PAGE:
I used to get migraines quite frequently: about once every six or seven weeks. At the risk of tempting fate, I've not had a 'real' migraine for a few years (one of the very few positive side-effects of the anti-depressants I was on for a few weeks). I can't say that I miss them.
I once had an argument with somebody at a conference who said that they wouldn't wish a migraine on their worst enemy. I would. In fact, I think that everybody should have one migraine in their life, if only to put paid to the fiction that a migraine is "a bit of a headache." Each person's migraine is an individual nightmare. No two seem to be the same. I think most of us get the completely disorienting pain and nausea, and the agony of somebody's driving a rusty tent-pole down from the top of your head right through your palate. After that we seem to get a variety of scary experiences.
I'm slightly synaesthetic as a matter of normal course. Nothing spectacular, and certainly nothing as interesting as the reader who told the Radio Times:
"To me Thursday evening has always been pale pink with a faint green stripe growing broader towards nine o'clock. I am sure that all your readers will be thrilled to know this."
In my case I usually just have a slight blurring round the edges between sight and sound: some sharp sounds have a vague visual component, a bit like a flash of light caught in the corner of your eye or. If I'm really tired they might translate into a momentary flash of some dark amorphous shape, a bit like the negative version of the shape you see when caught unawares by a bright light. During a migraine this was amped up to the max, to the extent where some noises almost became a physical assult.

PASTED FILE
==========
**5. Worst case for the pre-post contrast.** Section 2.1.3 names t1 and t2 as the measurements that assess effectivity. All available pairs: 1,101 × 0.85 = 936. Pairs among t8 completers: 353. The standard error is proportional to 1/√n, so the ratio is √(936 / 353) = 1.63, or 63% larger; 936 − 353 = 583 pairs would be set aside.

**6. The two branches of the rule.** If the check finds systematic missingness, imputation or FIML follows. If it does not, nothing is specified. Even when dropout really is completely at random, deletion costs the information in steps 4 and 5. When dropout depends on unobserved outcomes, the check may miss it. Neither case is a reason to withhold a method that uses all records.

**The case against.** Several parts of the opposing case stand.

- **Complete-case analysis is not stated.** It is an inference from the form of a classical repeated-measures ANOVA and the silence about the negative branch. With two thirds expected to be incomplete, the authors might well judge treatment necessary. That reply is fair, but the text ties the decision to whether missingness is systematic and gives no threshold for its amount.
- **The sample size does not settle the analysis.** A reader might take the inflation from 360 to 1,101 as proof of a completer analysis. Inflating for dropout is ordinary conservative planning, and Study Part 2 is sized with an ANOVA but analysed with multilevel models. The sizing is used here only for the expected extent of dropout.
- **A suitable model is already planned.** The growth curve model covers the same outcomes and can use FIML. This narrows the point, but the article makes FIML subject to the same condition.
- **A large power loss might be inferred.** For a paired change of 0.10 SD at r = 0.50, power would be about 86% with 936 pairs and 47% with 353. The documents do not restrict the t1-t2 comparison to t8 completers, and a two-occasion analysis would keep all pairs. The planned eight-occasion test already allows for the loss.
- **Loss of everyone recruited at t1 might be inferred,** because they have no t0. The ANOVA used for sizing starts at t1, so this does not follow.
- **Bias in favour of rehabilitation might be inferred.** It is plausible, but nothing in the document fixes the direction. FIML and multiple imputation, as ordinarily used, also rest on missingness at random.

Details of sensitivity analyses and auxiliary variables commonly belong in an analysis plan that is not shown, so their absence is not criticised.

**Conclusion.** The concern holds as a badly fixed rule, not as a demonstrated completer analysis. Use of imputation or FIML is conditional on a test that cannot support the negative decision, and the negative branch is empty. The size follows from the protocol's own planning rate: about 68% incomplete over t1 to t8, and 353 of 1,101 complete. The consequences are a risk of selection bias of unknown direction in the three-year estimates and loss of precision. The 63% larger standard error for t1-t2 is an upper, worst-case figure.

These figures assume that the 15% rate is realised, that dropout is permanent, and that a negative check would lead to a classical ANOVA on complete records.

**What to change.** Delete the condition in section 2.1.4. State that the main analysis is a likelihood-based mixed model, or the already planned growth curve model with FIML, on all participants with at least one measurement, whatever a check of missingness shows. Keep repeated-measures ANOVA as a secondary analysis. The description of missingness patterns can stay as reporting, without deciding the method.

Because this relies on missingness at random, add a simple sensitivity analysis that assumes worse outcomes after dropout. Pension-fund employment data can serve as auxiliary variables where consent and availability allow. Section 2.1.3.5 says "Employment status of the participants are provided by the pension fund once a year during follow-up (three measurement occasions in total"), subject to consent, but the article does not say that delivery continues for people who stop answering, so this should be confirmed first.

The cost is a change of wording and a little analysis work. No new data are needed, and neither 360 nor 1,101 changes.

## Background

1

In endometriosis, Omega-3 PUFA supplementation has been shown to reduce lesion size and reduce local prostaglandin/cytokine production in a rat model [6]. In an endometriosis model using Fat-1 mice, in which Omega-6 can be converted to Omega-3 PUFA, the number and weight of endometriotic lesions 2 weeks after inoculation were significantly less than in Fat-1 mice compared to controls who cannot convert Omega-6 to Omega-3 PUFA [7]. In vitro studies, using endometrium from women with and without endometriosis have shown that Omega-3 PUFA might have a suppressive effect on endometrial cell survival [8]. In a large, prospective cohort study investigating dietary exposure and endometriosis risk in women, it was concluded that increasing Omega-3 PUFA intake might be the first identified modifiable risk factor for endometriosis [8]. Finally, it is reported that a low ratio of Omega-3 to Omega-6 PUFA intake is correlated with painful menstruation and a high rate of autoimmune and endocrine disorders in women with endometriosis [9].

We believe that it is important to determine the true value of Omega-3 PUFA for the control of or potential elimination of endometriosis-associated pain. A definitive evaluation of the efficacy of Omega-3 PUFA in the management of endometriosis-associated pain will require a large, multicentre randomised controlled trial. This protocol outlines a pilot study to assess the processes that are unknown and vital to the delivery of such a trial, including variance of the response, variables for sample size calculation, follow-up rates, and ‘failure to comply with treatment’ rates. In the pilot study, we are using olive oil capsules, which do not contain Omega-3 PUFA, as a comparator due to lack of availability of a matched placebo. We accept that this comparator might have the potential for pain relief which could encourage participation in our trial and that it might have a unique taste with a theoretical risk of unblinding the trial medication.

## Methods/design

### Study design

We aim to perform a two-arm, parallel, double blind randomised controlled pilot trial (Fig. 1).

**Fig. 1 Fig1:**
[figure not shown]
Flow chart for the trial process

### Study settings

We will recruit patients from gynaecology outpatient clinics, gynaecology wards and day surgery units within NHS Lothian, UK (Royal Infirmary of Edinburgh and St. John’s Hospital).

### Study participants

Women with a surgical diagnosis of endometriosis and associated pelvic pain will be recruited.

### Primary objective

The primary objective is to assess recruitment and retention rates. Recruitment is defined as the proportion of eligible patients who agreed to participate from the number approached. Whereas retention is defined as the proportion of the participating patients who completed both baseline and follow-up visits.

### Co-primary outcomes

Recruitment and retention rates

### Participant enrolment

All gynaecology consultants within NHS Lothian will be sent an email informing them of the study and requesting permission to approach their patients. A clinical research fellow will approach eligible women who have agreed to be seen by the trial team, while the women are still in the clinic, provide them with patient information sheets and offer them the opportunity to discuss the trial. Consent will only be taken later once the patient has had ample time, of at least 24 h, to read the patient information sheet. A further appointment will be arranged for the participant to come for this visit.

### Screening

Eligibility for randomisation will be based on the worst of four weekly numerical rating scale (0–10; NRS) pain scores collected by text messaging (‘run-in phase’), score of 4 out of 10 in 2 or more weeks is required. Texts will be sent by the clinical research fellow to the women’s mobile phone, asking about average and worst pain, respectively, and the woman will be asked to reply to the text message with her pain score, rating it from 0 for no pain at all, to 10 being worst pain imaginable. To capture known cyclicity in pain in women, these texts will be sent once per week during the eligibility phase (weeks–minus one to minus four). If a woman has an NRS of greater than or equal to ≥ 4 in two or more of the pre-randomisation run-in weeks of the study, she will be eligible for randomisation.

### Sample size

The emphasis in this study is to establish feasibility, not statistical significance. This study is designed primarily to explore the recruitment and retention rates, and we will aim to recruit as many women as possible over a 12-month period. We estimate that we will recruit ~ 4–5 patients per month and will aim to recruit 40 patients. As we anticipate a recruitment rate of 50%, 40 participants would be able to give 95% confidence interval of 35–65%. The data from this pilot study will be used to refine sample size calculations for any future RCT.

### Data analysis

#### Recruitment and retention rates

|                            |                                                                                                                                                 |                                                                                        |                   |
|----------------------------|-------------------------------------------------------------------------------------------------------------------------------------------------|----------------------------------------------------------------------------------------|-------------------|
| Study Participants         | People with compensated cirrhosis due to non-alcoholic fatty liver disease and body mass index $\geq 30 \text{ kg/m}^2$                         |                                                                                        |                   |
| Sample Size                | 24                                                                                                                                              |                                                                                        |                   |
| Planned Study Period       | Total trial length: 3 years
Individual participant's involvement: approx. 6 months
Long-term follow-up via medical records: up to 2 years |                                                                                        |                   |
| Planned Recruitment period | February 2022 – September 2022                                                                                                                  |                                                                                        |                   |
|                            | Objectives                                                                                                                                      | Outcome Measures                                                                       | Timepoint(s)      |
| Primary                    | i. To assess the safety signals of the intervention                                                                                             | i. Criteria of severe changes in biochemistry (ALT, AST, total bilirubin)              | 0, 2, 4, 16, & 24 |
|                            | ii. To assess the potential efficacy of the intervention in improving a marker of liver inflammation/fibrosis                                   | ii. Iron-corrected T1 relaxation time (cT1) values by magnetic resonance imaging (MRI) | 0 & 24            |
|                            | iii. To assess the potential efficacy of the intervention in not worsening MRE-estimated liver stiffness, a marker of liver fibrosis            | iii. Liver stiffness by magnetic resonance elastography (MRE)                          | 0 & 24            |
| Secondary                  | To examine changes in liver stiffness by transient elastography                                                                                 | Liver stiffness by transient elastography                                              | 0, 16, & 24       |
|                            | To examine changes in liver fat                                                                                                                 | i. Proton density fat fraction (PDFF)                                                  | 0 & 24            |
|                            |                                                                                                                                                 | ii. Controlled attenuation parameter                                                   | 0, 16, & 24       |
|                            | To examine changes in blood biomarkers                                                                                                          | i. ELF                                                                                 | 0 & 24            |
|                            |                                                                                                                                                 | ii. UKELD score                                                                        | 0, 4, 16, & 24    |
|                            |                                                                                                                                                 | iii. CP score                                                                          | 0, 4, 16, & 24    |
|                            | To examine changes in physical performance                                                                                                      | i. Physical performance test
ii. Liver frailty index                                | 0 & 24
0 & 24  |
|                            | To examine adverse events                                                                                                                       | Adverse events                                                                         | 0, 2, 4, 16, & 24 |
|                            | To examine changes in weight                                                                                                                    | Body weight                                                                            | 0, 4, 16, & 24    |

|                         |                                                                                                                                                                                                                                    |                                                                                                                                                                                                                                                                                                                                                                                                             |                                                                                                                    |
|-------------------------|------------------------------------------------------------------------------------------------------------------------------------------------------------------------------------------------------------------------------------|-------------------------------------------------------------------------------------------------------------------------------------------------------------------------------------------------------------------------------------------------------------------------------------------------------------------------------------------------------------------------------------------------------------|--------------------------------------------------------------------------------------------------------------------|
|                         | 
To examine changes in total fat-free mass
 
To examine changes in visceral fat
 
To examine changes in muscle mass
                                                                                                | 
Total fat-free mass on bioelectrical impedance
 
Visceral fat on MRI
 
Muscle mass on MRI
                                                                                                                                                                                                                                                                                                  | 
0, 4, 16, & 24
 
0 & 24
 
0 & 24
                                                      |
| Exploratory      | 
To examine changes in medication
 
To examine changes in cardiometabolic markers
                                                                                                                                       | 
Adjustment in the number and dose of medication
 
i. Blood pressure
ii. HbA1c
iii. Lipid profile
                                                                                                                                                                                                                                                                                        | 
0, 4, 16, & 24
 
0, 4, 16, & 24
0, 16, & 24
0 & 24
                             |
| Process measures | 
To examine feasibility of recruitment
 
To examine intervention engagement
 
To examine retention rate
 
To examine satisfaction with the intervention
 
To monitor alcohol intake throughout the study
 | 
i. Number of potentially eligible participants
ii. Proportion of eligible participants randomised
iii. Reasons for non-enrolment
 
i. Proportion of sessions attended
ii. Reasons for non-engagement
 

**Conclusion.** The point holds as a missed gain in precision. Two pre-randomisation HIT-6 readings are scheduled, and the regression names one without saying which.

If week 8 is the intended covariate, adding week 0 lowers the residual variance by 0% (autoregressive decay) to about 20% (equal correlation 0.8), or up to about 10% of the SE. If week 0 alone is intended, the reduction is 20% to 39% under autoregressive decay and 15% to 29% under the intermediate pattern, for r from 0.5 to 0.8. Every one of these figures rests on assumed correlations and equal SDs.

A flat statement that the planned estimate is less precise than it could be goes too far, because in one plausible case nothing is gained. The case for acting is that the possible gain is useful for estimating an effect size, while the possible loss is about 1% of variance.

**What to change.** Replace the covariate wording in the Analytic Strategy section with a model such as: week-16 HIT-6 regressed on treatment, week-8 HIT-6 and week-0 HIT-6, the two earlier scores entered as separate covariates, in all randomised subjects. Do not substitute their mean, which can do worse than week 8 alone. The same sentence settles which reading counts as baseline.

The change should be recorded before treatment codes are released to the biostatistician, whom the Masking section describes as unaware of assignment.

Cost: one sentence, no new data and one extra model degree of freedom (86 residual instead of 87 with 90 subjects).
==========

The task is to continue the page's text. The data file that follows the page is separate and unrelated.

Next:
I'd know I was leading up to a biggy by the signs. At the time I was sharing an office with Jimmy Huddersfield; whenever his 'phone rang I'd get a jab in my head (at the parietal/post-orbital boundary) and a messy navy-blue rectangle would sort of hover about three feet away to the left. The idling of a bus engine was vaguely orange. When the migraine proper kicked it all I could do was lie down, close my eyes and watch the firework party, in between mopping myself down and wiping up the sweat.
These days, touch wood, I just get the preliminaries. The worst I get is the dizziness provoked by high-contrast repeat patterns at the periphery of my vision (think shopping centre designer vinyl flooring). I reckon that's bad enough.
My sympathies, for what they're worth, to any of you who suffer the real thing.